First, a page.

Concerning the new receptacles.If the device is "self grounding" it would not legally require a pigtail to attch it to the box but I still prefer one. If it is not self grounding, it definately requires an EGC connected from the device to the box.
 
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Old 01-14-07, 08:31 PM
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Old cloth covered wire is old style NM cable. In the early years, this cable existed without a ground wire, which is the flavor that was used for most circuits in a house.

While it is true that in the US you can use a GFCI breaker or a properly placed GFCI receptacle and then use grounded receptacles on the circuit, this will not provide a ground. It will only provide a level protection somewhere between no ground and a properly grounded circuit.

The best option without running new circuits is to rewire with grounded cable, or to install ground wires.

My advice, instead, is to add new receptacles where you need new ones. With old wiring the number of receptacles and the number per circuit is likely to be less than ideal anyway, so you probably need new circuits. Then, to make the original circuits safe and proper, install ungrounded receptacles on these circuits.
 
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Old 01-14-07, 08:54 PM
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Look closely to see if there is a ground conductor within the cable O>K how do I do this what exactly am I looking for??
 
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Old 01-15-07, 08:19 AM
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I think they are simply asking you to look where the wiring enters the box and double check that there wasn't a bare wire screwed down inside the box somewhere. If there is you might be able to pigtail a ground to it and the box.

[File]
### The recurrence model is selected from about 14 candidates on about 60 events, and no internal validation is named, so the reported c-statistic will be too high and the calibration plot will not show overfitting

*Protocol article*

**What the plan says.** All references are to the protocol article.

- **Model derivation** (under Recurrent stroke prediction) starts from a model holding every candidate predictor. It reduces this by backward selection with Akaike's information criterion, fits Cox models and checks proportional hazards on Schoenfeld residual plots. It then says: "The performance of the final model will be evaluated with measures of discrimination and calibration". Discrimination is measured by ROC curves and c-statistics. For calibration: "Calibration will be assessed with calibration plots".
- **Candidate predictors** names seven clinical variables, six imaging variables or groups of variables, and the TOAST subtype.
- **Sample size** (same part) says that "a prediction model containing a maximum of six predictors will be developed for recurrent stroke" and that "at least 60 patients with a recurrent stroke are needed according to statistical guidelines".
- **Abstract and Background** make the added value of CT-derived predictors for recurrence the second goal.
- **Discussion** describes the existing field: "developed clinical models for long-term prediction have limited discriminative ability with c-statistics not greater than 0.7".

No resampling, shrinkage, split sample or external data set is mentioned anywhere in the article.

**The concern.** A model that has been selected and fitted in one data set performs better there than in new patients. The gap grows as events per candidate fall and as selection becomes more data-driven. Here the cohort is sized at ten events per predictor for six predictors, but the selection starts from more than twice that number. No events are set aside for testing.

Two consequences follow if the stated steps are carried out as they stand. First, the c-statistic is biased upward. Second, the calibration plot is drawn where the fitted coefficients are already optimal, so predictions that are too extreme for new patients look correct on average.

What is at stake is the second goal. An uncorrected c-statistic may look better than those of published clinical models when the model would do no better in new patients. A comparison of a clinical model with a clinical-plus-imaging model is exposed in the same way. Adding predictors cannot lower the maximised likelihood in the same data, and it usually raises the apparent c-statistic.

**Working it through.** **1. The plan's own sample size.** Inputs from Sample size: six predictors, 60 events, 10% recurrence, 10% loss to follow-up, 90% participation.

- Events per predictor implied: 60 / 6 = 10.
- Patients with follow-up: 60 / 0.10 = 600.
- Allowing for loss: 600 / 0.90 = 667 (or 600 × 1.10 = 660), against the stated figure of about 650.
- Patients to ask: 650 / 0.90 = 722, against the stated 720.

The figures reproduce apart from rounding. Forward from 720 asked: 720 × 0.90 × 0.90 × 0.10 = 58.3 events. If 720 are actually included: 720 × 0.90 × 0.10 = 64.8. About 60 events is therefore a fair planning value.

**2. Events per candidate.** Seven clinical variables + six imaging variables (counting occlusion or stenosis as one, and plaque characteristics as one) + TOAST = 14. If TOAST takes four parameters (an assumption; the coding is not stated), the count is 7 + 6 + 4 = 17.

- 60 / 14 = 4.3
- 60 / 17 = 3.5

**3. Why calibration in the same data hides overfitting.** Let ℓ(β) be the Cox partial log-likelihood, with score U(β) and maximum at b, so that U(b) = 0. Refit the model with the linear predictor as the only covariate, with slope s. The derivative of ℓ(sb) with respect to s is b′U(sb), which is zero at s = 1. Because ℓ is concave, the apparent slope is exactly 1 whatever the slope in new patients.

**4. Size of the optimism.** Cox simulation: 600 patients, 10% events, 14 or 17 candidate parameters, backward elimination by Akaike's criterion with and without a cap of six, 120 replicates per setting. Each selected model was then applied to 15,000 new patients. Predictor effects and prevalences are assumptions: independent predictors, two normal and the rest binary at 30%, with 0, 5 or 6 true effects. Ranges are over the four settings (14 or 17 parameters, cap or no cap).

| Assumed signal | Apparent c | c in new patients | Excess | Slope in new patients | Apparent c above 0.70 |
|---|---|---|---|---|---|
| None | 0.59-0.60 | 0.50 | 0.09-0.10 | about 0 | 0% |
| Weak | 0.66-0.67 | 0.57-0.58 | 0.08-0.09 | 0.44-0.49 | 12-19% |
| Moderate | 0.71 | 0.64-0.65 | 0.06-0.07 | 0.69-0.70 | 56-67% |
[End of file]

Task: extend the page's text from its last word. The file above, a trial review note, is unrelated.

Based on what you are describing, it doesn't sound likely.

If not, I suppose you are getting a ground from the box through conduit. Is there conduit feeding the boxes? The new receptacle you are mounting sounds like it is self grounding to the metal box for you to get the tester results you are getting.
I'm curiuos---Can you see if you have continuity between the white wire entering the box and the box itself?

The other posts pretty much explain your options though...
 
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Old 01-15-07, 06:44 PM
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I presumed since he has old romex he doesn't have conduit or I figured he would have mentioned it.

If the tester shows a ground, the box must be grounded somehow. As I posted before, either a ground wire in the romex or a conduit would do it. What I was thinking was that the ground wire (if there is one, and you apparently don't see it in the box) that instead of attaching it in the box as required, the installer simply bent it back on itself so the romex connector would pinch it and provide some level of ground.

as far as self grounding, just about any recep will provide a ground but unless it is listed as "self grounding" it still requires a ground pigtail to it. They are manufactured slightly different than a non self grounding recep.
 
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Old 01-15-07, 07:30 PM
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O.K just to recap a bit.. My computer that I'm using right now is hooked up to a three prong receptacle,BUT it shows open ground so I'm assuming that it does not have a ground. Now if I switch this with a GFI receptacle Will this make it safe to use? I understand it is not the right way but I can't afford to rewire everything
 
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Old 01-15-07, 10:42 PM
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It is safe to use but it does not give you ground. It does give you a bit more safety than an ungrounded receptacle. Computers should be on a circuit that provides ground reference. Since we are having difficulty determining whether you actually have ground one sure way to tell is to remove the cover of your electrical panel (carefully) and tell us if any bare ground wires are terminated to the neutral bar. The fact that you have cloth wrapped wires tells me you dont have conduit but it is possible that the ground wire is there as NAP suggested earlier. You are getting so many conflicting results with that tester I would be happier if you would or have someone check the panel for equipment ground wires. Then get a two wire tester...some call them neon testers and check the hot side of a receptacle to the metal box and see if you have voltage. This will tell the story. Even so as NAP said your ground, if it is there and is bent over under the cable clamp is not very reliable and would need correction.

Roger

Roger